Suppose that \(a\) and \(b\) are real numbers positioned on the real line as shown below.

- Because \(a\) lies to the “left of” \(b\), we say that \(a\) is “less than” \(b\), or in mathematical symbols, \(a<b\). The inequality symbol \(<\) is read “less than.”
- Alternately, \(b\) lies to the “right of” \(a\), so we can also say that \(b\) is “greater than” \(a\), or in mathematical symbols, \(b>a\). The inequality symbol \(>\) is read “greater than.”

Here are two more inequality symbols that we will use in this section.

Less than or equal to

If we want to say that \(a\) lies to the “left of” \(b\), or shares the same position as \(b\), then we say that \(a\) is “less than or equal to” \(b\) and write \(a ≤ b\). The inequality symbol \(≤\) is pronounced “less than or equal to.”

Greater than or equal to

If we want to say that \(b\) lies to the “right of” \(a\), or shares the same position as \(a\), then we say that \(b\) is “greater than or equal to" \(a\) and write \(b≥ a\). The inequality symbol \(≥\) is pronounced “greater than or equal to.”

## Set-Builder Notation

Mathematicians use a construct called set-builder notation to describe sets or collections of numbers. The general form of set-builder notation looks as follows: \[\{x : \text { some statement about } x\} \nonumber \]For example, suppose that we want to describe the set of “all real numbers that are less than \(2\).” We could use the following notation: \[A=\{x : x<2\} \nonumber \]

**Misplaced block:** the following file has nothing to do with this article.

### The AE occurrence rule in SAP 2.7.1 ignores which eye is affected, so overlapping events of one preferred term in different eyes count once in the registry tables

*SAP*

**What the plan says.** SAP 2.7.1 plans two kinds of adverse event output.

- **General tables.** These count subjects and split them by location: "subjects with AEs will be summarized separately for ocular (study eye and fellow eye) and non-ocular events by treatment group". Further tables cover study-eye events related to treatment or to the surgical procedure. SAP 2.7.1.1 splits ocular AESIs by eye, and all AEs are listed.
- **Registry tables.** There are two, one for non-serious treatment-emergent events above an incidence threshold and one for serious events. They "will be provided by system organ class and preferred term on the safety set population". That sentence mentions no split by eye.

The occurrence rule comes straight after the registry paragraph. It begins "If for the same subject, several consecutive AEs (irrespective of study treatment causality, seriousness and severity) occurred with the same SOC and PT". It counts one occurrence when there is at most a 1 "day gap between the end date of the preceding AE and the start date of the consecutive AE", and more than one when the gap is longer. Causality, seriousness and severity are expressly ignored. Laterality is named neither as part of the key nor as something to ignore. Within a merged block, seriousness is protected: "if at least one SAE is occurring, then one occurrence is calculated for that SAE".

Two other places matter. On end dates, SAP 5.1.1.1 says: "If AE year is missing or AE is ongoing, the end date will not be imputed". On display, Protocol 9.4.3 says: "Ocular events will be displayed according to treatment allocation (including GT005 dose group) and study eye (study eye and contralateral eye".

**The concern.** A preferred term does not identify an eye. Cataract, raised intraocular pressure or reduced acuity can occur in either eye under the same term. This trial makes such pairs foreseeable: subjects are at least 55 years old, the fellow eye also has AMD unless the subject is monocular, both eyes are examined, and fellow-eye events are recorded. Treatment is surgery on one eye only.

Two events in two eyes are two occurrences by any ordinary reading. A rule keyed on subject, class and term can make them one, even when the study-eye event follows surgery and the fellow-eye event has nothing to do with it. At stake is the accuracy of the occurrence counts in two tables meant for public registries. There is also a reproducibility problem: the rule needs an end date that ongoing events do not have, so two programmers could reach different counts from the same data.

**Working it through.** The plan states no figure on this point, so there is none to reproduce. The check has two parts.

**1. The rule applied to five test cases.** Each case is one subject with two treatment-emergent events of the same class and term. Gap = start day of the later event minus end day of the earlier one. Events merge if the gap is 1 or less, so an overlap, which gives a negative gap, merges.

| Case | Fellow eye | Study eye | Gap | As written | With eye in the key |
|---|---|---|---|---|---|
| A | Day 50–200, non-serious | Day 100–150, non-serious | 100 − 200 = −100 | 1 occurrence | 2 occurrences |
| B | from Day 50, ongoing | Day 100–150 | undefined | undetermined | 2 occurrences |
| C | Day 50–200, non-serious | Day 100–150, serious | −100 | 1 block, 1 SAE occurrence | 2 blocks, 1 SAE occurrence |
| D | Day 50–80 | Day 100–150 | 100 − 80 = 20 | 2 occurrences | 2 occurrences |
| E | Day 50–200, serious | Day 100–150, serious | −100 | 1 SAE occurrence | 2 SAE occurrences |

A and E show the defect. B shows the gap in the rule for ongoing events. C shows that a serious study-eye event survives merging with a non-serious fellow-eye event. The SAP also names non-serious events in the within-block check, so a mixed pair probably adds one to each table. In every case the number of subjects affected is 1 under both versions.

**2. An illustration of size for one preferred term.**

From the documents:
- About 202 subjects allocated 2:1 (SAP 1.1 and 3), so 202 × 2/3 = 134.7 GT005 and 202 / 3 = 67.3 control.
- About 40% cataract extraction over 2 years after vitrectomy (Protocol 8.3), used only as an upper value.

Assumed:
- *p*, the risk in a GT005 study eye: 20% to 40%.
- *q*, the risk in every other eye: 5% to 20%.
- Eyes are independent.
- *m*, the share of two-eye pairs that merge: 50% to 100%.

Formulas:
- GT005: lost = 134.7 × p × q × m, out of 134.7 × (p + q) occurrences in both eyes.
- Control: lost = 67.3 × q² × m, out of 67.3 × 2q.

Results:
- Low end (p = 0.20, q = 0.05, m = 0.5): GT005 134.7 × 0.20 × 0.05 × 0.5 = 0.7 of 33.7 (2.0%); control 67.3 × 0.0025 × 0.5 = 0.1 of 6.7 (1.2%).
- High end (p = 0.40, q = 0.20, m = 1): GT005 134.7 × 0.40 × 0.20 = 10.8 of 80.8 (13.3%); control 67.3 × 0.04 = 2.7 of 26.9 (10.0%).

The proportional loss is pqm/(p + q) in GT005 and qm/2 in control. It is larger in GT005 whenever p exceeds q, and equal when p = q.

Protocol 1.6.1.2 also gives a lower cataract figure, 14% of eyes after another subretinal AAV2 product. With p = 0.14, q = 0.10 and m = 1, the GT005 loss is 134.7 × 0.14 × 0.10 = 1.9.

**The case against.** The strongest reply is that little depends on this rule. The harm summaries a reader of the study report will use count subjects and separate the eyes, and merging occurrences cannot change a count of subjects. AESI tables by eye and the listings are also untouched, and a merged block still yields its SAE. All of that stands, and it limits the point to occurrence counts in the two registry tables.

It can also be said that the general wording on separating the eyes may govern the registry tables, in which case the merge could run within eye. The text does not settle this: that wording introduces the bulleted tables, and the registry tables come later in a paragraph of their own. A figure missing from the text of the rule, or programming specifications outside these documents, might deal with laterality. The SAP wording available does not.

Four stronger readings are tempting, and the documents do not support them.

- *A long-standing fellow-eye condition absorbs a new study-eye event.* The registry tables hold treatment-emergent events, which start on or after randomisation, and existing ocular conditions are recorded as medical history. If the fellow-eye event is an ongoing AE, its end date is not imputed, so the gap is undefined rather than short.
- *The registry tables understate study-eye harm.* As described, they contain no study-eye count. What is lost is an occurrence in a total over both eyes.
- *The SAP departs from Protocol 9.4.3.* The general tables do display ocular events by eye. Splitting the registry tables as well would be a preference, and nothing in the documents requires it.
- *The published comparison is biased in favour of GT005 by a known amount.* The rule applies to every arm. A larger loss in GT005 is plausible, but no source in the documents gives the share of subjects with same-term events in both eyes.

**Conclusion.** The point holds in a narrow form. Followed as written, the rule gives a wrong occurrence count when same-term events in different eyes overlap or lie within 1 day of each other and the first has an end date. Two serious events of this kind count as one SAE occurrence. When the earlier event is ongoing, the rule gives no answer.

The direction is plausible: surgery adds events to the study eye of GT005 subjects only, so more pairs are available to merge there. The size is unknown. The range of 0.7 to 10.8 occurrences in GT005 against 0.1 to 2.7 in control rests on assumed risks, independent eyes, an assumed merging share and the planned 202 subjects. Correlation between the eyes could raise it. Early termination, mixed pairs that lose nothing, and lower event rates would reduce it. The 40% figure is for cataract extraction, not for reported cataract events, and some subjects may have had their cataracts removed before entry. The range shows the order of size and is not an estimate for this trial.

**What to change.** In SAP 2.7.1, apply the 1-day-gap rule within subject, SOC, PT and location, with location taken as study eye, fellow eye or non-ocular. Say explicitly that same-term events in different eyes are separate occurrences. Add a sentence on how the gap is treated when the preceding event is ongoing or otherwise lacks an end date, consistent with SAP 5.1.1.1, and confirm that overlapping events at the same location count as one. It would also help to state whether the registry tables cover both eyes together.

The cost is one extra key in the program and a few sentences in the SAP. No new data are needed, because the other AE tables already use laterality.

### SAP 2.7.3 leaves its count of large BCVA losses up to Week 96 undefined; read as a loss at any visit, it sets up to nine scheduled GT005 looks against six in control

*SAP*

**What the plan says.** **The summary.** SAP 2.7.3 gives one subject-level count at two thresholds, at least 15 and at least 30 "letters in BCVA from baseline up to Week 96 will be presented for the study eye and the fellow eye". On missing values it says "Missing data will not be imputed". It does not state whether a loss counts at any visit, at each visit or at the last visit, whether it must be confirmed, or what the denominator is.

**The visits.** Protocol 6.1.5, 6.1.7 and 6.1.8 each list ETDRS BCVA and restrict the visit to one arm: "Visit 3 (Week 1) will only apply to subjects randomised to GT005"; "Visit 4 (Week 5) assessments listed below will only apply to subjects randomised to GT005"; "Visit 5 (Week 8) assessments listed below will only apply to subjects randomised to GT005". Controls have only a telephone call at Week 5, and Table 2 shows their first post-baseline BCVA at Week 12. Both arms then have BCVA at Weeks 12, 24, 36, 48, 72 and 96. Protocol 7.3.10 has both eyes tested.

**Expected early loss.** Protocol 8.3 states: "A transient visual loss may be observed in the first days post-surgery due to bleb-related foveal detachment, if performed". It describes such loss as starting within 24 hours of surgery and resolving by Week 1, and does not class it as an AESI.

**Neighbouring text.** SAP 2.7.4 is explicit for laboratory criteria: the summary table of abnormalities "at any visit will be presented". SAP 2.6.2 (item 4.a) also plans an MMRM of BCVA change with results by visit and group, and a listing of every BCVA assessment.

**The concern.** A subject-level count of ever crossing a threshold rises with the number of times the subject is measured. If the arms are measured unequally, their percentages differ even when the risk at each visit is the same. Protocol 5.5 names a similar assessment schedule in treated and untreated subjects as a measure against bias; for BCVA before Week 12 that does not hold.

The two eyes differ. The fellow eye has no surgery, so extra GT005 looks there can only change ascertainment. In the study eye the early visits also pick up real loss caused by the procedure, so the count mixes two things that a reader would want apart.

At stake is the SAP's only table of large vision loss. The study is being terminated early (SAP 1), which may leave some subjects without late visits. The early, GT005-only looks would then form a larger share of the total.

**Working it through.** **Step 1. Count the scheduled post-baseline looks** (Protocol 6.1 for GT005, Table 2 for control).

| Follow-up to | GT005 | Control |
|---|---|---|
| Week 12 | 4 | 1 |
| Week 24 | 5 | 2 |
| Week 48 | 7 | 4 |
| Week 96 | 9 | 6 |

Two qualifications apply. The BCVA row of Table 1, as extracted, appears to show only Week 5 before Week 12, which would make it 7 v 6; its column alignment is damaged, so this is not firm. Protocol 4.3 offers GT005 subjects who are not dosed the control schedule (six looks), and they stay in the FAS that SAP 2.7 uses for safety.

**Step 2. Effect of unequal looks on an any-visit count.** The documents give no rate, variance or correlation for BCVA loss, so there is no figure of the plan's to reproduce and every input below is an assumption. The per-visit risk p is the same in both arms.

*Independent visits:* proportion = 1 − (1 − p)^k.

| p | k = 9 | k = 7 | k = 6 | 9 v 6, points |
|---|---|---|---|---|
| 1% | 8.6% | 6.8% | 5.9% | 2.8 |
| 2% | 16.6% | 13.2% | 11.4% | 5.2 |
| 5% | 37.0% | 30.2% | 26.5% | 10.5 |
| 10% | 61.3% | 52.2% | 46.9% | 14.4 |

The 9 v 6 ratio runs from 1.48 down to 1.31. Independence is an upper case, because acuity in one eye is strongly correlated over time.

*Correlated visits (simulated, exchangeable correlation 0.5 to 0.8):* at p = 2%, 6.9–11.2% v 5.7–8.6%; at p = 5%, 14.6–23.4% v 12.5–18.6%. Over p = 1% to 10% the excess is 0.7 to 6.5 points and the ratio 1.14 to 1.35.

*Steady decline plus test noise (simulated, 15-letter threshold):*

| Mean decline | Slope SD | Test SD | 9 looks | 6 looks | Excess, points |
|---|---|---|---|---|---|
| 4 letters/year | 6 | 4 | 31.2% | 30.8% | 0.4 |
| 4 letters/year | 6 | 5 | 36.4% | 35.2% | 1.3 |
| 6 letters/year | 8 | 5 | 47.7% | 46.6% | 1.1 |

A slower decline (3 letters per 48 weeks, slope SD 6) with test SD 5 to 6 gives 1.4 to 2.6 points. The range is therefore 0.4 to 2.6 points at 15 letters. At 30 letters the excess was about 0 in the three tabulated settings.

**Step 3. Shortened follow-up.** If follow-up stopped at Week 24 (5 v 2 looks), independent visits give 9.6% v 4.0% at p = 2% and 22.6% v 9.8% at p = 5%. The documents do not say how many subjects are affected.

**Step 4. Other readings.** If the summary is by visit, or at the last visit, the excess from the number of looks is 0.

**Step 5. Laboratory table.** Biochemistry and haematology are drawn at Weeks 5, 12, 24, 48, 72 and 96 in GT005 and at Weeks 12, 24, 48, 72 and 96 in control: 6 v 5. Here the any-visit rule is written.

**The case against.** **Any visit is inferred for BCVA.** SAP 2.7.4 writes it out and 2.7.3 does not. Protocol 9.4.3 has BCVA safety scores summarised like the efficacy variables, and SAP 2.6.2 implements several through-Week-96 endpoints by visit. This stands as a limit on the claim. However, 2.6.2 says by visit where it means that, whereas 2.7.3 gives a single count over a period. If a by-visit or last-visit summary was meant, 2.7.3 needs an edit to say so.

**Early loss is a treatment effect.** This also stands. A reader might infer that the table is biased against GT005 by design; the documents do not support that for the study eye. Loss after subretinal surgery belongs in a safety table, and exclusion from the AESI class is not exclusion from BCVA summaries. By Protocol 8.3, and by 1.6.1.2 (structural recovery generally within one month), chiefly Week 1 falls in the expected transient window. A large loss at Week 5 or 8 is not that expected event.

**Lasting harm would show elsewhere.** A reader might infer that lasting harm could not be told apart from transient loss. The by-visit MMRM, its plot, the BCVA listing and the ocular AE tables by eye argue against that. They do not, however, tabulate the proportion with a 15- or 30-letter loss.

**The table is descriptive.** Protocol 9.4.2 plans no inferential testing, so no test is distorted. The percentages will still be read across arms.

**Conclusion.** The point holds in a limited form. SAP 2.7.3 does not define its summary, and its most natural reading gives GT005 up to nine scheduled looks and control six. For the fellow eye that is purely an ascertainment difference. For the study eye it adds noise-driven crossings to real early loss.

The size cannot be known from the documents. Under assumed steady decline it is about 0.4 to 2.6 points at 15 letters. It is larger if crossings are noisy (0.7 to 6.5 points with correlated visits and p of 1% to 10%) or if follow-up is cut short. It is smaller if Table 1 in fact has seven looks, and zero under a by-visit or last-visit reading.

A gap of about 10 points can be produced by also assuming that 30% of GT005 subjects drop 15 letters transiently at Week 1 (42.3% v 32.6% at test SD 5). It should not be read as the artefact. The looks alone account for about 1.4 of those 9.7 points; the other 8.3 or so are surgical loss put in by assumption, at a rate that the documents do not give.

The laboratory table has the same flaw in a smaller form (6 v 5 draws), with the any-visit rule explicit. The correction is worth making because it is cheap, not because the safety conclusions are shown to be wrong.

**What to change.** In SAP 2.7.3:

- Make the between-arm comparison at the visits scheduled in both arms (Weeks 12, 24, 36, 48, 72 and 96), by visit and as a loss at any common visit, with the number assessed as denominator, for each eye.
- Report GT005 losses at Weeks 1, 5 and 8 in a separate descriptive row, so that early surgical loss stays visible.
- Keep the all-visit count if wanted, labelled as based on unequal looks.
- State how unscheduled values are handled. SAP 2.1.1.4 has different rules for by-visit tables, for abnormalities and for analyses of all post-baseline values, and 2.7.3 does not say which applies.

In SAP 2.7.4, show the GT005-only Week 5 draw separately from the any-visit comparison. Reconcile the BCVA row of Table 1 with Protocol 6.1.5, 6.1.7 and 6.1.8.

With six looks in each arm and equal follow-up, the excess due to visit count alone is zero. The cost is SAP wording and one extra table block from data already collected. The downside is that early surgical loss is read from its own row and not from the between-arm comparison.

This is read aloud as follows: “\(A\) equals the set of all \(x\) such that \(x\) is less than \(2\).” Some prefer to use a vertical bar instead of a colon. \[A=\{x \, | \, x<2\} \nonumber \] In this text we use the colon in set-builder notation, but feel free to use the vertical bar instead. They mean the same thing. One might still object that the notation \[\{x : x<2\} \nonumber \] is a bit vague. One objection could be “What type of numbers \(x\) are you referring to? Do you want the integers that are less than two or do you want the real numbers that are less than two?” As you can see, this is a valid objection. One way of addressing this objection is to write: \[A=\{x \in \mathbb{R} : x<2\} \quad \text { or } \quad A=\{x \in \mathbb{N} : x<2\} \nonumber \] The first is read “\(A\) is the set of all \(x\) in \(R\) that are less than two,” while the second is read “\(A\) is the set of all \(x\) in \(N\) that are less than two.”

Set-builder Assumption

In this text, unless there is a specific reference to the set of numbers desired, we will assume that the notation \(\{x : x<2\}\) is asking for the set of all real numbers less than \(2\).

In Figure \(\PageIndex {3}\), we’ve shaded the set of real numbers \(\{x : x<2\}\). Because